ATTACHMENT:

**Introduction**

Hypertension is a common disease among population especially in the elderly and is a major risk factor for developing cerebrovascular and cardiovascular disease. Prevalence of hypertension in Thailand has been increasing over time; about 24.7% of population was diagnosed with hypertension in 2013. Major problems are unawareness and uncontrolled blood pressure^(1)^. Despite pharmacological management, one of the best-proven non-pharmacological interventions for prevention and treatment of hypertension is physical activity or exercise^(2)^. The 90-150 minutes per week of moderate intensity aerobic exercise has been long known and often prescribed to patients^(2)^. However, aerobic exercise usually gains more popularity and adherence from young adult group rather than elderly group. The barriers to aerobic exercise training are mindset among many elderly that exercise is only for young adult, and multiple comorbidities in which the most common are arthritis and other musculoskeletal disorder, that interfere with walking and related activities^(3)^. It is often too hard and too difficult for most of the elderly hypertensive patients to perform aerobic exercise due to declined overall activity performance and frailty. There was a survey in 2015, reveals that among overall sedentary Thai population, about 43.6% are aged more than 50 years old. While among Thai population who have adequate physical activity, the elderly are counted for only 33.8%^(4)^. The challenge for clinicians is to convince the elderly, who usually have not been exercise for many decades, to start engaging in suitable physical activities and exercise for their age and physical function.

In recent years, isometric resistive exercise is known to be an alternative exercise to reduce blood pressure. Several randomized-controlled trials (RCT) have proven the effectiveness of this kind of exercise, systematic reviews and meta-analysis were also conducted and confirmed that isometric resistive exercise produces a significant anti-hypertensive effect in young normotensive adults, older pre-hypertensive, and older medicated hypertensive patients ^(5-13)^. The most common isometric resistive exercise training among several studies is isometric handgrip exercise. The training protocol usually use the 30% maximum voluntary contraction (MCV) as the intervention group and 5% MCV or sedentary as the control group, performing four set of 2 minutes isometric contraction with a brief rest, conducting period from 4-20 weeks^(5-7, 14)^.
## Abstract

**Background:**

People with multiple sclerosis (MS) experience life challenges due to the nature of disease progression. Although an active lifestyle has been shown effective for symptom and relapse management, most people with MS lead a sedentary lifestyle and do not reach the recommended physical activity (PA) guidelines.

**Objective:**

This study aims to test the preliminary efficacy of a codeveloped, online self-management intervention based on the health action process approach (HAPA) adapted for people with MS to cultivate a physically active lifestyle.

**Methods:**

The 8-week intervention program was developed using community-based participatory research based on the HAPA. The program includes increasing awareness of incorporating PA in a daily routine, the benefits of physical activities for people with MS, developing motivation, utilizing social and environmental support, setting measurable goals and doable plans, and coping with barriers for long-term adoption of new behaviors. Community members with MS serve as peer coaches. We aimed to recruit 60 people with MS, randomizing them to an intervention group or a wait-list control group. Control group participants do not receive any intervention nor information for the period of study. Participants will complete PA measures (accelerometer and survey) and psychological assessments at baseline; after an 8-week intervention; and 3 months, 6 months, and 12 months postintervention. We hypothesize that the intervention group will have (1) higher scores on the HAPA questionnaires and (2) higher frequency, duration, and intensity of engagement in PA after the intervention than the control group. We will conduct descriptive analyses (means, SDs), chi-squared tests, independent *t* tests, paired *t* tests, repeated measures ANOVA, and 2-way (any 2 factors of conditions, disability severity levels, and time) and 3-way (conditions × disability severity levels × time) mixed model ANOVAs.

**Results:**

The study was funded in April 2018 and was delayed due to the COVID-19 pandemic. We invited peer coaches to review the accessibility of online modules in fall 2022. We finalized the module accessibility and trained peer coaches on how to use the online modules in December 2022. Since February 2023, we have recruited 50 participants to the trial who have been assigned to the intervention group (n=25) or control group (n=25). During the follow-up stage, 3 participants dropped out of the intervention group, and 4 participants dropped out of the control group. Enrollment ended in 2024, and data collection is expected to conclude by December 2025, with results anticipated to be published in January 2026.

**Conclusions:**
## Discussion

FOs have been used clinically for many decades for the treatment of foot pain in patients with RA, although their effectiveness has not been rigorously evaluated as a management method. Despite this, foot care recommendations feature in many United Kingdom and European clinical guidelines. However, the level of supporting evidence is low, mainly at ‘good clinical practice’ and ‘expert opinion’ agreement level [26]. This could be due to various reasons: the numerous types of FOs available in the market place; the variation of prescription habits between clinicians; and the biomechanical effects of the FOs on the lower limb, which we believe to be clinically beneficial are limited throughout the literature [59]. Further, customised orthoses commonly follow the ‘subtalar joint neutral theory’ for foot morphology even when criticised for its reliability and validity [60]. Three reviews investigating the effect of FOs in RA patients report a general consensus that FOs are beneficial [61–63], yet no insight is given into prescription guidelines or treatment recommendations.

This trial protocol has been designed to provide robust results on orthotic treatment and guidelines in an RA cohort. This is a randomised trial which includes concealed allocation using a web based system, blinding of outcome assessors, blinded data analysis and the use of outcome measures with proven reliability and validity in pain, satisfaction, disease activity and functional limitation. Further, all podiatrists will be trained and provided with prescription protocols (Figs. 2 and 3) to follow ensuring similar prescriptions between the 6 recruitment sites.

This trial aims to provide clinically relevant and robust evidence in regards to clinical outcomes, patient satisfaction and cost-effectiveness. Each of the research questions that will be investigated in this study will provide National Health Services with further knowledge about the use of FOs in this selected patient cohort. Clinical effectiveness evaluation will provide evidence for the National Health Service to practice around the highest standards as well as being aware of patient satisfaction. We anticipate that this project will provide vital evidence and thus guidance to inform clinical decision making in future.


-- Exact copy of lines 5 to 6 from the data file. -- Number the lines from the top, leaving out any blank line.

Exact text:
**Background:**

People with multiple sclerosis (MS) experience life challenges due to the nature of disease progression. Although an active lifestyle has been shown effective for symptom and relapse management, most people with MS lead a sedentary lifestyle and do not reach the recommended physical activity (PA) guidelines.